Production of Short-chain Fatty Acid from CO2 Through Mixed and Pure Culture in a Microbial Electrosynthesis Cell
Ferretti, Jacopo
Minardi, Riccardo
Cristiani, Lorenzo
Villano, Marianna
Zeppilli, Marco

How to Cite

Ferretti J., Minardi R., Cristiani L., Villano M., Zeppilli M., 2023, Production of Short-chain Fatty Acid from CO2 Through Mixed and Pure Culture in a Microbial Electrosynthesis Cell, Chemical Engineering Transactions, 99, 307-312.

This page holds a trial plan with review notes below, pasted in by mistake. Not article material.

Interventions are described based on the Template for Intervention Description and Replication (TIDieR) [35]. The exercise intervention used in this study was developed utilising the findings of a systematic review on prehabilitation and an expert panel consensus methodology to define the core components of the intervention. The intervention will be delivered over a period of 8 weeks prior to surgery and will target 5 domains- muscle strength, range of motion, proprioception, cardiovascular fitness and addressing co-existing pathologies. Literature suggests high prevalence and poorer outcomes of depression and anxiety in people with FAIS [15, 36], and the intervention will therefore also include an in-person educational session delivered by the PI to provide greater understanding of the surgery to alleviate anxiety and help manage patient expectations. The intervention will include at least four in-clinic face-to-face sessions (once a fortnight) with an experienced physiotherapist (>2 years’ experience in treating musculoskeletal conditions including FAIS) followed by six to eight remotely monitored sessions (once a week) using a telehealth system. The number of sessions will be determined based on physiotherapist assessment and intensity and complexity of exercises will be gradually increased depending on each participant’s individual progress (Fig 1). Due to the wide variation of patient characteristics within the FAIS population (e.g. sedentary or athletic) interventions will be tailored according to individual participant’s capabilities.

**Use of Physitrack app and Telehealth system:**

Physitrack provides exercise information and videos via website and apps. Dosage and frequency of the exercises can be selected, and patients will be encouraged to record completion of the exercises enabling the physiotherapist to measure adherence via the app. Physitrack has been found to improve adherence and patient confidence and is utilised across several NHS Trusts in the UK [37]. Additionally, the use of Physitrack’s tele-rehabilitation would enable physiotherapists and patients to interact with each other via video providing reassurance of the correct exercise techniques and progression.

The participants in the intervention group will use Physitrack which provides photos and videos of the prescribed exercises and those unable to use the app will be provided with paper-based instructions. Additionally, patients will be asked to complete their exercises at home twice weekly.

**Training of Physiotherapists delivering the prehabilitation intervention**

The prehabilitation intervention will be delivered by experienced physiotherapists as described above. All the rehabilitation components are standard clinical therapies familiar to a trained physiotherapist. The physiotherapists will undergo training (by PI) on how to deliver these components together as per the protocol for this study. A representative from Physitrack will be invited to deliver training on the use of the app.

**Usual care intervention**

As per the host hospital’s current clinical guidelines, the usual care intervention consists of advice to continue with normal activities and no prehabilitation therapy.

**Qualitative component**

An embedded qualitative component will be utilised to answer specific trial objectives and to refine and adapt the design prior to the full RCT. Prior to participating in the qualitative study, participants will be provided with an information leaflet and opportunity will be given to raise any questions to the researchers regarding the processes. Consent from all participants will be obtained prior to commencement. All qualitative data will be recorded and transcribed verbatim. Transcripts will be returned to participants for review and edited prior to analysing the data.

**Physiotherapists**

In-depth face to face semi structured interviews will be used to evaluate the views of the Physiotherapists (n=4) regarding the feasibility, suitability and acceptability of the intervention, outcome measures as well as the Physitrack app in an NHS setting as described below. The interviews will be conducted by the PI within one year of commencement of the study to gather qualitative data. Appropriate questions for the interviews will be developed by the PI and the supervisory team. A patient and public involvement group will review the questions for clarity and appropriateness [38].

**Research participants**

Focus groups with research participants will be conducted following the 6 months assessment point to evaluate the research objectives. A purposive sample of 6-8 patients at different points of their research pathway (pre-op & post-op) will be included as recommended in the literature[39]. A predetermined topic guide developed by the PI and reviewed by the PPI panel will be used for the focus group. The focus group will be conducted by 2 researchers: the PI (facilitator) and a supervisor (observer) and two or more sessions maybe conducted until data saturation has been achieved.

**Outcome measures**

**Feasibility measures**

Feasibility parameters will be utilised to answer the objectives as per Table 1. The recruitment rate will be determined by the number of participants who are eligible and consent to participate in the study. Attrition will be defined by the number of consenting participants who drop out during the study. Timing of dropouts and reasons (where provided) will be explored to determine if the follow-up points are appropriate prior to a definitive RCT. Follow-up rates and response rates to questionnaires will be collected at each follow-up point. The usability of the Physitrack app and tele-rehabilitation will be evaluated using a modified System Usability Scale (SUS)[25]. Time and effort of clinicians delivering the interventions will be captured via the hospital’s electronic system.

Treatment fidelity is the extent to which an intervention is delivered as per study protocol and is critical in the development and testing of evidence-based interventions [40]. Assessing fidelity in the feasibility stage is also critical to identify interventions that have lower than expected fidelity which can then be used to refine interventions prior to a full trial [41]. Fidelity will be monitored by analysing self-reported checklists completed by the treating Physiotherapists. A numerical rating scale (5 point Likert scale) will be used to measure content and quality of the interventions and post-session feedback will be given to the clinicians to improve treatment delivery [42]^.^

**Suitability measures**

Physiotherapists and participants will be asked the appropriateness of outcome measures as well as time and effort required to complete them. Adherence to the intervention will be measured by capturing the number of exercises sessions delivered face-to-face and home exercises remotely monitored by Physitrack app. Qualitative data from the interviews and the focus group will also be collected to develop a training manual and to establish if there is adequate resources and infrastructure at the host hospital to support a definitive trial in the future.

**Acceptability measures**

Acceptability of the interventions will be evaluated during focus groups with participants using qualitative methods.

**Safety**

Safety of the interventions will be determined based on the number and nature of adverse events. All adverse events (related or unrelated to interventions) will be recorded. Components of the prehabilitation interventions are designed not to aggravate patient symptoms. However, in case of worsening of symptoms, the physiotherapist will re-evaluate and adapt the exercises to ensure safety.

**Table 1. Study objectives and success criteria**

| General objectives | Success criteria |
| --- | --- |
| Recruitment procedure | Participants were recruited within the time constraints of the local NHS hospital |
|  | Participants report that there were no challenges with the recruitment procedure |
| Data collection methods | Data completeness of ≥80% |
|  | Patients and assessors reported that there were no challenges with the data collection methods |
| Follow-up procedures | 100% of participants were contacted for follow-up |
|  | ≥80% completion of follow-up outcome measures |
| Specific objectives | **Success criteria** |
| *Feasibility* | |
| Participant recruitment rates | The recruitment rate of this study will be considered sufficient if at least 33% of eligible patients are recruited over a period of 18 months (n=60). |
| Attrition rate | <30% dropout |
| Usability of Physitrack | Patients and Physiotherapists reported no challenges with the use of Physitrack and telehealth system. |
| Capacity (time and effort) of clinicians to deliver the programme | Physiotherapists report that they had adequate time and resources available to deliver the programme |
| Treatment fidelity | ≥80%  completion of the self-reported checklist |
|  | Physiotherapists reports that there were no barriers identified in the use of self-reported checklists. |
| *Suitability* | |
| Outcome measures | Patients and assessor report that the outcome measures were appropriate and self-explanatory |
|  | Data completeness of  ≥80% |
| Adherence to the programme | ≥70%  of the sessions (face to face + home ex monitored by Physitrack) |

The continuous accumulation of atmospheric CO2 requires the development of new technologies for its mitigation. Carbon capture and utilization (CCU) technologies aim to convert CO2 into precious compounds like chemicals and fuels. Biological fixation is an attractive CCU strategy in terms of cost, sustainability and variety of products. Chemoautotrophic microorganisms such as methanogens and acetogens are able to reduce CO2 into acetate and methane, respectively. Acetogens bacteria are able to use CO2 for cell growth through the Wood Liujhundal pathway, moreover, the final precursor (i.e. Acetyl-CoA) of the autotrophic metabolism, is also used in energy metabolism with acetate production as a waste product. Furthermore, it is possible to obtain multicarbon products of autotrophic origin starting from acetyl-CoA and acetate. The biotechnological use of these microorganisms requires the presence of H2 as substrate, which is used as an electron donor in the pathway. This reaction can be sustained by a biocathode in a microbial electrosynthesis cell, in which the reducing power is generated by a polarized electrode. This study proposes the use of a microbial electrosynthesis cell for conversion to acetate in H-cells by either a mixed culture enriched with Acetobacterium woodii or a pure culture of Acetobacterium woodii, to observe the difference in terms of acetate production and reducing power consumption efficiency. The mixed culture was obtained from a mixture of activated sludge and anaerobic digestate, treated by a protocol capable to select acetogenic microorganisms without the use of specific chemical inhibitors (2-Bromoethanesulfonate). Both inoculums were tested at room temperature (25°C) in the cathodic chamber of the H-cell at potentials in the range of -0.7 to -1.1 V vs SHE. The obtained results showed that the enriched mixed culture produced at -0.7 vs SHE a mixture of volatile fatty acids including C4 and C5 molecules with an overall coulombic efficiency of 50%, while at the potential of -0.9 vs SHE methane constituted the main product of the biocathode. The pure culture, on the other hand, showed a specific production of acetate with a coulombic efficiency of 44% at -0.9 vs SHE and 63% at -1.1 vs SHE. Furthermore, a drastic decrease in biocathode biomass was observed in pure culture, suggesting a higher tendency to form biofilms on the electrode unlike the mixed culture, which showed a standard growth profile in the bulk.